Since version 4.0, Hibernate has used the JBoss Logging library for its logging needs. Like SLF4J and Jakarta’s commons-logging, JBoss Logging is a "logging bridge" providing integration with numerous logging frameworks. JBoss Logging was chosen because of its i18n support and its support for "message ids". This is largely the seminal documentation of JBoss Logging since JBoss Logging currently provides no documentation of its own.

Supported Back-ends

JBoss Logging understands the following back-ends as first-class citizens:

  1. JBoss LogManager (mainly used only inside the WildFly app server)

  2. Log4j 2

  3. Log4j 1

  4. Slf4j

  5. JDK logging

Note the order above, it is important. By default JBoss Logging will search the ClassLoader for the availability of classes that indicate one of the above "providers" being available. It does this in the order defined above. So, for example, if you have both JBoss LogManager and Slf4j available your classpath then JBoss LogManager will be used as it has the "higher precedence".

This can sometimes lead to an unwanted logging set up to be used. In such cases, JBoss Logging provides for you to tell it specifically which provider to use and circumvent the discovery process just described. It allows 2 different mechanisms for this:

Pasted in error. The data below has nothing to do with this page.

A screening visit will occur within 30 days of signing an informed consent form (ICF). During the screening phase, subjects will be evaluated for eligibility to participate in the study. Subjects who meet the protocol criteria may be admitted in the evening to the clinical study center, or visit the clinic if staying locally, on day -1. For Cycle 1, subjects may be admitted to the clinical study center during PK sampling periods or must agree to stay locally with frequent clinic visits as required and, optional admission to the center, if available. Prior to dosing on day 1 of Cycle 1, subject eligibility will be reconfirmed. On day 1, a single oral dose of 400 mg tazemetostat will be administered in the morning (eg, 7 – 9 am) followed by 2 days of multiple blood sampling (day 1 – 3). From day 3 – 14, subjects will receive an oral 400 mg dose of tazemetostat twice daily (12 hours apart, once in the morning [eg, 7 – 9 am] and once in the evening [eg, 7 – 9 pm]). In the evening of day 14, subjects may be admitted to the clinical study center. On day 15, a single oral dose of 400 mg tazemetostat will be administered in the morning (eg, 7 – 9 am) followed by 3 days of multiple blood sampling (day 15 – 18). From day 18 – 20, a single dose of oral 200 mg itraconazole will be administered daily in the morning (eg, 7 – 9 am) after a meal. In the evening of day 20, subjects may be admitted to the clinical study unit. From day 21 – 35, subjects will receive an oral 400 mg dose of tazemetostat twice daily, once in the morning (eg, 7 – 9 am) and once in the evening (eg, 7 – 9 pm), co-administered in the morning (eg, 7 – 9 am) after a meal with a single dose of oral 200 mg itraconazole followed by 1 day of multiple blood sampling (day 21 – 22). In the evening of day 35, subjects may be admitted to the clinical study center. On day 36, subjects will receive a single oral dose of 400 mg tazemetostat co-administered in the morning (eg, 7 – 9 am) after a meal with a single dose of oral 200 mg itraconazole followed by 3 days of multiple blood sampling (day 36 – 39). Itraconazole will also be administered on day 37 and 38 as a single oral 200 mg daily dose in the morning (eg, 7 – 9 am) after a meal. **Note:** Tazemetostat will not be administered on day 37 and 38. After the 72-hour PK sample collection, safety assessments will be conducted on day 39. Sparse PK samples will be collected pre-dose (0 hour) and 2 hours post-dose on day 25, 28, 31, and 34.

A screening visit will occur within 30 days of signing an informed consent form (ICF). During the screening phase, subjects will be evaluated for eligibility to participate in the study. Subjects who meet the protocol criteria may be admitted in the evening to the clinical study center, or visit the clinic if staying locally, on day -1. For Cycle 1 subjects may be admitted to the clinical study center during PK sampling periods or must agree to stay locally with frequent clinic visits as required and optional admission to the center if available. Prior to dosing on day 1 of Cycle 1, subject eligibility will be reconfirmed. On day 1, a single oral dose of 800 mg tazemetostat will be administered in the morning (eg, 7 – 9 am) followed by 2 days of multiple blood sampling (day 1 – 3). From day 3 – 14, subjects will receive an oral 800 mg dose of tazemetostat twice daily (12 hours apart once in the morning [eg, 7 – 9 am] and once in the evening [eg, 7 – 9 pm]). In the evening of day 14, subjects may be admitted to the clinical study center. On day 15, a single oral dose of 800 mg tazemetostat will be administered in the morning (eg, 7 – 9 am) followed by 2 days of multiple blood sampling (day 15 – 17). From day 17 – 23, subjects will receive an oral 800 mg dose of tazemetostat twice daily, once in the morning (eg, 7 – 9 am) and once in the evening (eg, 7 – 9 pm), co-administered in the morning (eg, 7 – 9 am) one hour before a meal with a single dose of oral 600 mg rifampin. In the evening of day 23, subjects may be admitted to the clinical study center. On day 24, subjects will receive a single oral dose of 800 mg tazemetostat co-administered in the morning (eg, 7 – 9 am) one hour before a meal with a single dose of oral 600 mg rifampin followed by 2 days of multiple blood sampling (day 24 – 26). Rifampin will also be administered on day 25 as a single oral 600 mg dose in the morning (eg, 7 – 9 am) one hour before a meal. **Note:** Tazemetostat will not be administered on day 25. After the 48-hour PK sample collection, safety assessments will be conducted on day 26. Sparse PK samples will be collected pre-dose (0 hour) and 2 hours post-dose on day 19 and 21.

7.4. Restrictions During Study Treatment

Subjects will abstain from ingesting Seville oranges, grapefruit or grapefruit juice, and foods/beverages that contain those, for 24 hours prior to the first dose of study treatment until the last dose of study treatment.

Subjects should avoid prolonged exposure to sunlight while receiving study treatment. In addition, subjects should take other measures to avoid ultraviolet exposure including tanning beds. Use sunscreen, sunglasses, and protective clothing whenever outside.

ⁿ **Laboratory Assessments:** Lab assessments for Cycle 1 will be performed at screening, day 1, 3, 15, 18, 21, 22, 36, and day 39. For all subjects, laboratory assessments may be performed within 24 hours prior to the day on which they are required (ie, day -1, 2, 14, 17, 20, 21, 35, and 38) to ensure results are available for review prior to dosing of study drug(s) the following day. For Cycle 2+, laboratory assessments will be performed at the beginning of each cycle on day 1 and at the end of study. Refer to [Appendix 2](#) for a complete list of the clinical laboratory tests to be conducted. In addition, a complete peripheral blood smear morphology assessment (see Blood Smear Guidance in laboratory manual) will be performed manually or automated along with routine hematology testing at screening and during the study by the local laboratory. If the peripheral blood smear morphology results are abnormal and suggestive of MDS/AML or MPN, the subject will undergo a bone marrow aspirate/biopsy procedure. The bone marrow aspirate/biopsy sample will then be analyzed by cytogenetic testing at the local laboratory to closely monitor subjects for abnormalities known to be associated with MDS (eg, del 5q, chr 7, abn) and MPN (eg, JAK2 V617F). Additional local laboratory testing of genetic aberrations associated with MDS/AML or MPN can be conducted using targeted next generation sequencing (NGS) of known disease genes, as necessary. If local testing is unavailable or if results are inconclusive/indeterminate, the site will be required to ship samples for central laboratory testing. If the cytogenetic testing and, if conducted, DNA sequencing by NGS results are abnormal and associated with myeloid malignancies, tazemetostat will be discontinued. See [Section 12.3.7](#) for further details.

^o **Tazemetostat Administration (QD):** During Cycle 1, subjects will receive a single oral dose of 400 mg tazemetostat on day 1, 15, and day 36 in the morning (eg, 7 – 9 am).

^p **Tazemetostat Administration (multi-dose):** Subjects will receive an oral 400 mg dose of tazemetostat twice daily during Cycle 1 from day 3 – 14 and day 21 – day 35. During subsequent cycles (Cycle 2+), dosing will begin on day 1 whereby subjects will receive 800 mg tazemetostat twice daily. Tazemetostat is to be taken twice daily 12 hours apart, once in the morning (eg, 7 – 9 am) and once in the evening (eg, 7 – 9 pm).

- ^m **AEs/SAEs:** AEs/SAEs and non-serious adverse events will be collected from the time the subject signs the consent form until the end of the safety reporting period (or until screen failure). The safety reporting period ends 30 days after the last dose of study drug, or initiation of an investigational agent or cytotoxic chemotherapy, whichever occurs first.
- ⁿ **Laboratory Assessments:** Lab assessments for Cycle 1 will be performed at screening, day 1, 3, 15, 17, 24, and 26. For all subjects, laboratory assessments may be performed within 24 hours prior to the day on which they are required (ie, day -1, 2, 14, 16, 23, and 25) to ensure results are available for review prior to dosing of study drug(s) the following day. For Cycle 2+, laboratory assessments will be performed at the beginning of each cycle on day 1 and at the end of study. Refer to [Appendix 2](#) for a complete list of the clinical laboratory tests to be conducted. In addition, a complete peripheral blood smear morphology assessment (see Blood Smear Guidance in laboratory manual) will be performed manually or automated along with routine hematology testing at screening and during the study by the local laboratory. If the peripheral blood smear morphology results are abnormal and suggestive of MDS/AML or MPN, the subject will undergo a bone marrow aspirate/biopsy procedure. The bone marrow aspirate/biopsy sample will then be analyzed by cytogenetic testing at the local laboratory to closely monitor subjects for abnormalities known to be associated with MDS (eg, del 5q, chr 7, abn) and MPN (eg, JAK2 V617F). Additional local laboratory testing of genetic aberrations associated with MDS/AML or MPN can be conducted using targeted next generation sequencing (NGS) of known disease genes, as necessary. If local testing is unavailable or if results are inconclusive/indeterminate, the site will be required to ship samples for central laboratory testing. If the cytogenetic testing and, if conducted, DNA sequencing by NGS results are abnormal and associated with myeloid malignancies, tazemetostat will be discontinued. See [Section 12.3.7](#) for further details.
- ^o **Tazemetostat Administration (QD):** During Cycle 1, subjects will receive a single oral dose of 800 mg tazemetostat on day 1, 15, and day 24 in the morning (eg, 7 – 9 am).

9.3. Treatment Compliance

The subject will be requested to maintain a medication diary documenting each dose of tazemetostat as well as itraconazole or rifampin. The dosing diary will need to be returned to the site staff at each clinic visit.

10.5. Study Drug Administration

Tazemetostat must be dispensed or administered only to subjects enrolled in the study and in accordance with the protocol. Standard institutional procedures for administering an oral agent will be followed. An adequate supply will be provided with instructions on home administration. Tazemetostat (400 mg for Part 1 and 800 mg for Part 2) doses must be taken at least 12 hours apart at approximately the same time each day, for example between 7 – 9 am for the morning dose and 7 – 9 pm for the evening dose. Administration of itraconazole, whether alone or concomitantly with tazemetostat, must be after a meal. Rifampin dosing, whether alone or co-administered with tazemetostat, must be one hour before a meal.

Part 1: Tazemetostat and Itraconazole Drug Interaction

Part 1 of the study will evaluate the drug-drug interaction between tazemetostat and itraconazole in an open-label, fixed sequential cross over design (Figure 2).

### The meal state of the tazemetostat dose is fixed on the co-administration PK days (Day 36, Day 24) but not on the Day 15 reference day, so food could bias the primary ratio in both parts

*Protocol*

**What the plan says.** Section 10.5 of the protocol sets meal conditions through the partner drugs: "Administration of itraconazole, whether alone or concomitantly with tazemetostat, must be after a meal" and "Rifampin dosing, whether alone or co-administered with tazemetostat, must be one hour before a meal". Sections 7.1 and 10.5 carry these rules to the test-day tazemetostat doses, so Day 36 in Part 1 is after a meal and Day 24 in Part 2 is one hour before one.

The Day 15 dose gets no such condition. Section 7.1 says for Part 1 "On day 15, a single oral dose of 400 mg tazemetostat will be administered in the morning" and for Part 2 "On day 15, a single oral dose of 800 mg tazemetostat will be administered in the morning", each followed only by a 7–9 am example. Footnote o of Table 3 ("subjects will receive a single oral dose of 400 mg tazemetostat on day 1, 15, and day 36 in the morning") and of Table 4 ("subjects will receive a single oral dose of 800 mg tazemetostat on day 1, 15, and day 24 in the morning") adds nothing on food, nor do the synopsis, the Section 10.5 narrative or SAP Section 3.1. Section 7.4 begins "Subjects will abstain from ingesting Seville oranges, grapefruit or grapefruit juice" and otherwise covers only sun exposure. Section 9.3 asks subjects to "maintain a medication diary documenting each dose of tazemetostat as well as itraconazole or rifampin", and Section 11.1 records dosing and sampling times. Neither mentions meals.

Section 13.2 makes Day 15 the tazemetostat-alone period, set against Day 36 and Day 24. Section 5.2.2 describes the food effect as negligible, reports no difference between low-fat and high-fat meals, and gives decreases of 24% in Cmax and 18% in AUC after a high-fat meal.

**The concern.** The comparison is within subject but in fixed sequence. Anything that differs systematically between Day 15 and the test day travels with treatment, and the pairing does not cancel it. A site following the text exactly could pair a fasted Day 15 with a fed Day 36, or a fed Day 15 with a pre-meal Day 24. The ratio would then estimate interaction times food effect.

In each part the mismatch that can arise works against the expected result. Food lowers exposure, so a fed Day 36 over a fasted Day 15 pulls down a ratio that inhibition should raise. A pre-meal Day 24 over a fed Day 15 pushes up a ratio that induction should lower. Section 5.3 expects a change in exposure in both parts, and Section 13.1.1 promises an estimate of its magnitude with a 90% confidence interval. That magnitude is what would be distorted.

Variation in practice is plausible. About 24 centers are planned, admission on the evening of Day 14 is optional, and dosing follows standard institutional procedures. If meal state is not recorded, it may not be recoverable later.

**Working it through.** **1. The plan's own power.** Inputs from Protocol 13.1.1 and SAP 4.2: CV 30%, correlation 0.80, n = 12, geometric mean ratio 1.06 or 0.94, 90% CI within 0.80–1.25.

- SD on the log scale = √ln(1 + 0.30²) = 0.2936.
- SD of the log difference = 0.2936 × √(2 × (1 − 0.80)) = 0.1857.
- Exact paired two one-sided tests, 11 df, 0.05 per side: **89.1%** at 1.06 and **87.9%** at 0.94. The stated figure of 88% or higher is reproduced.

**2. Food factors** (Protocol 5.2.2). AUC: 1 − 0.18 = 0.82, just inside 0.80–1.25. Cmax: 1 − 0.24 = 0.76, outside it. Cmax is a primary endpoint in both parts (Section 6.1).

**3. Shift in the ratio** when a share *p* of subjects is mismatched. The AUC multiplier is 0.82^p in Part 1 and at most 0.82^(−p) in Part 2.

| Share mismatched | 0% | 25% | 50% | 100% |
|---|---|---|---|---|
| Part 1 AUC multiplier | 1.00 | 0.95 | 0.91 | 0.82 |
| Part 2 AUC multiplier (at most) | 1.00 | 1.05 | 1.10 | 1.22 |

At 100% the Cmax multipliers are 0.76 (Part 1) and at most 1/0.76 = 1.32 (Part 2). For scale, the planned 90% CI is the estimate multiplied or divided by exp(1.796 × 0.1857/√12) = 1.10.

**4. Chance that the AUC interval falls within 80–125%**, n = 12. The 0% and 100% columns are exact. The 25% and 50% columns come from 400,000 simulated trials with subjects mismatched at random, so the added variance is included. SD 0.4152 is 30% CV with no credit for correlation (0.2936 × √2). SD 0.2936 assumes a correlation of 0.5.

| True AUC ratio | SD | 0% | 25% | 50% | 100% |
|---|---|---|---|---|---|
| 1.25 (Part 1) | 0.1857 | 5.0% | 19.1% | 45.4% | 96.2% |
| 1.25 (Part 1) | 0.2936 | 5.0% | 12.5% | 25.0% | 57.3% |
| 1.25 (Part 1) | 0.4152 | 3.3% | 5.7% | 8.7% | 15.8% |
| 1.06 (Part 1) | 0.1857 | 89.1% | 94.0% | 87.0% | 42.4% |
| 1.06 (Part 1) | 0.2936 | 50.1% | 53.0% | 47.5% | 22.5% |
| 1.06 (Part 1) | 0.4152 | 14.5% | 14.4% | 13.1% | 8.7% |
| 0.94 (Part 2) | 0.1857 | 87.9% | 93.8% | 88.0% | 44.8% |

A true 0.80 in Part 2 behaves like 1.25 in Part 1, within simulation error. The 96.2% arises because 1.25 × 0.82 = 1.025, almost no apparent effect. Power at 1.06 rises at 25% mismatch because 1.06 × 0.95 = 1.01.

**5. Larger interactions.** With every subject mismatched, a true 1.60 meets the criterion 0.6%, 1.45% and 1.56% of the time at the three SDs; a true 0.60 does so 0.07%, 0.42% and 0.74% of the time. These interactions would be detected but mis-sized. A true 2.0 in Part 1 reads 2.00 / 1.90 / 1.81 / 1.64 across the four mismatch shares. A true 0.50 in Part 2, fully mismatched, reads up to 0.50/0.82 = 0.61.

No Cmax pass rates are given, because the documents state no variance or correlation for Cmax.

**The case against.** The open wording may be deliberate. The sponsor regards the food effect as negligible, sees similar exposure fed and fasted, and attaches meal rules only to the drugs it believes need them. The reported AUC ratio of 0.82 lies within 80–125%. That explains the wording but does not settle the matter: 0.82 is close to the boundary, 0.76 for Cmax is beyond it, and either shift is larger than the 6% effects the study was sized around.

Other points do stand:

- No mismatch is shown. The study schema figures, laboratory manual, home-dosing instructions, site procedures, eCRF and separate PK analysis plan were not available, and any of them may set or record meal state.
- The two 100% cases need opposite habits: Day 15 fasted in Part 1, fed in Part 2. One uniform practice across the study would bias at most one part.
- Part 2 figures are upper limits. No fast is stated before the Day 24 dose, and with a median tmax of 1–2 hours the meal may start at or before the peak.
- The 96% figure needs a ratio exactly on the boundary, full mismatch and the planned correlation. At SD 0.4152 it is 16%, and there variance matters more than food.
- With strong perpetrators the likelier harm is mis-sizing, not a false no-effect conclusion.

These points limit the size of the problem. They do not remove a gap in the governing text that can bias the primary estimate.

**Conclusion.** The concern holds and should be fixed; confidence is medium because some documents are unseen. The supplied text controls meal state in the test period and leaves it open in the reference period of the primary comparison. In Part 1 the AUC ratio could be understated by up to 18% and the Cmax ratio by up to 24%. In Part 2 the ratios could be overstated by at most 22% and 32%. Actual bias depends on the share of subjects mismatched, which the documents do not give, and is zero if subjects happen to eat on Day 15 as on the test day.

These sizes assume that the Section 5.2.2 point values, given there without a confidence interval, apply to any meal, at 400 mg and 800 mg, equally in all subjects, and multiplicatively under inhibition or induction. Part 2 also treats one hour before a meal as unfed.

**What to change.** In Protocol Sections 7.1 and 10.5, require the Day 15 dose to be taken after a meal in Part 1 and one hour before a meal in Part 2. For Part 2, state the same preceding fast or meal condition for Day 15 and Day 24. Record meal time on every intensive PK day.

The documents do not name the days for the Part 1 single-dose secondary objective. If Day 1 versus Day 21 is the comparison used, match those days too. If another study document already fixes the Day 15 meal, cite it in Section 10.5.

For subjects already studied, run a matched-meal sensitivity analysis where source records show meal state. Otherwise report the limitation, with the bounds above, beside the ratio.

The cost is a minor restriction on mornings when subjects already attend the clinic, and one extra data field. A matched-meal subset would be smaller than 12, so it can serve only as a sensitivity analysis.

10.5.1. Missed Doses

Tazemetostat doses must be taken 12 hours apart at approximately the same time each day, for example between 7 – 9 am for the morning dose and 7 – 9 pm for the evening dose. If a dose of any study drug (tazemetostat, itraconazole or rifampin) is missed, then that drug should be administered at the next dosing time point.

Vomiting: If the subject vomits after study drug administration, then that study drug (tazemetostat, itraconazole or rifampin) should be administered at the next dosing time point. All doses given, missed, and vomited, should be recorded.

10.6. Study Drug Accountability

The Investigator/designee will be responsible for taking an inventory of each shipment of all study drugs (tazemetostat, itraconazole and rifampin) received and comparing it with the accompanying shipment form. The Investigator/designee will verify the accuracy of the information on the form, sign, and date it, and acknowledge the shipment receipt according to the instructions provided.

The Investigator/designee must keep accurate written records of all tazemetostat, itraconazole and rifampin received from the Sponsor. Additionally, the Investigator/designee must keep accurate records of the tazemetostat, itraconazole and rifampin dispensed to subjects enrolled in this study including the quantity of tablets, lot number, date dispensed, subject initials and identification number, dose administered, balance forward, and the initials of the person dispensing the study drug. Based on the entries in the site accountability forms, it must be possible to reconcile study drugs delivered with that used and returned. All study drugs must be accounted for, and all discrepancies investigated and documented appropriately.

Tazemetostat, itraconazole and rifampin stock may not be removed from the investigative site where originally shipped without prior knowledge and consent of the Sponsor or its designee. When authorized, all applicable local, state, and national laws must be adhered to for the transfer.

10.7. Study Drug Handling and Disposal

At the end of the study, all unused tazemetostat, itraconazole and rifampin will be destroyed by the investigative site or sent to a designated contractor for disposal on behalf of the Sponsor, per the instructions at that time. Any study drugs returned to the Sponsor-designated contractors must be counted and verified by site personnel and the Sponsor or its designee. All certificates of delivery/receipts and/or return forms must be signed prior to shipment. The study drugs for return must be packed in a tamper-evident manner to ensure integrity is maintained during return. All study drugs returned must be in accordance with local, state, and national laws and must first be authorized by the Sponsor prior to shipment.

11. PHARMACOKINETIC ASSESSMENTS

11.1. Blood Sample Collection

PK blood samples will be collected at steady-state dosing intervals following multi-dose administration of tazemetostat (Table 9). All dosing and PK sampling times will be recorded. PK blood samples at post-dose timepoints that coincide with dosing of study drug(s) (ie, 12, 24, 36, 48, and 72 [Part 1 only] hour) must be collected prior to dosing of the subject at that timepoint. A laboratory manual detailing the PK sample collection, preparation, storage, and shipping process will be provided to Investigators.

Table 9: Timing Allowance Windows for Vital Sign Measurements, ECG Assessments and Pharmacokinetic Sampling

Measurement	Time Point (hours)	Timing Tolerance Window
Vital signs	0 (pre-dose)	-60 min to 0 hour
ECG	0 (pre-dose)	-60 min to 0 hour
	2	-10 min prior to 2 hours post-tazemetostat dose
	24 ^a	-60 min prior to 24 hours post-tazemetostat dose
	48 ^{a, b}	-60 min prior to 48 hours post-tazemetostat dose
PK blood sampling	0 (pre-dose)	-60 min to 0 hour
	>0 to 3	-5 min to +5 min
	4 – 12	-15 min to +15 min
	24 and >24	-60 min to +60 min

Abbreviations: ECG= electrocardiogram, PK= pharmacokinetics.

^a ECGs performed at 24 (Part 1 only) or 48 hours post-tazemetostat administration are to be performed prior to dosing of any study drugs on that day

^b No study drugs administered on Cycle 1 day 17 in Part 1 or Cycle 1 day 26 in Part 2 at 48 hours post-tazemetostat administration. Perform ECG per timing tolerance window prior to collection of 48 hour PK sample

1. First, JBoss Logging will look for a System setting with the key org.jboss.logging.provider, which can be set to one of the following values:

    • jboss

    • jdk

    • log4j2

    • log4j

    • slf4j

  2. Next, JBoss Logging will look for a JDK service (see javadocs for java.util.ServiceLoader for details) for its "provider" contract (org.jboss.logging.Provider). If multiple are available, it will use the first one returned by the ClassLoader.


Most of the time, the discovery process JustWorks. The discovery process relies on the jars available on the classpath. The jboss-logging jar is a required dependency of Hibernate and therefore will always need to be on the classpath.

  • To use JBoss Logging with Log4j, the log4j jar would also need to be available on the classpath.

  • To use JBoss Logging with Log4j2, the log4j2 jar would also need to be available on the classpath.

  • To use JBoss Logging with Slf4j, the slf4j-api jar would also need to be available on the classpath plus any needed slf4j backend.

JDK Logging would be used if none of the other framework jars are available.

Log Categories of Interest

It is recommended that you familiarize yourself with the log messages sent from Hibernate. A lot of work has been put into making the Hibernate loggiong as detailed as possible, without making it unreadable. It is an essential troubleshooting device. Some log categories of particular interest include:

Table 1. Hibernate Log Categories of Interest
Category Description


Log all SQL statements as they are executed with through JDBC


Log all values as they are bound to JDBC parameters and extracted from JDBC results


Log all SQL DDL statements as they are executed during execution of any of the schema migration tools


Log the state of all entities (max 20 entities) associated with the session at flush time


Log all second-level cache activity


Log HQL and SQL ASTs during query parsing


Log everything. This is a lot of information but it is useful for troubleshooting

Message Id Index

Coming soon.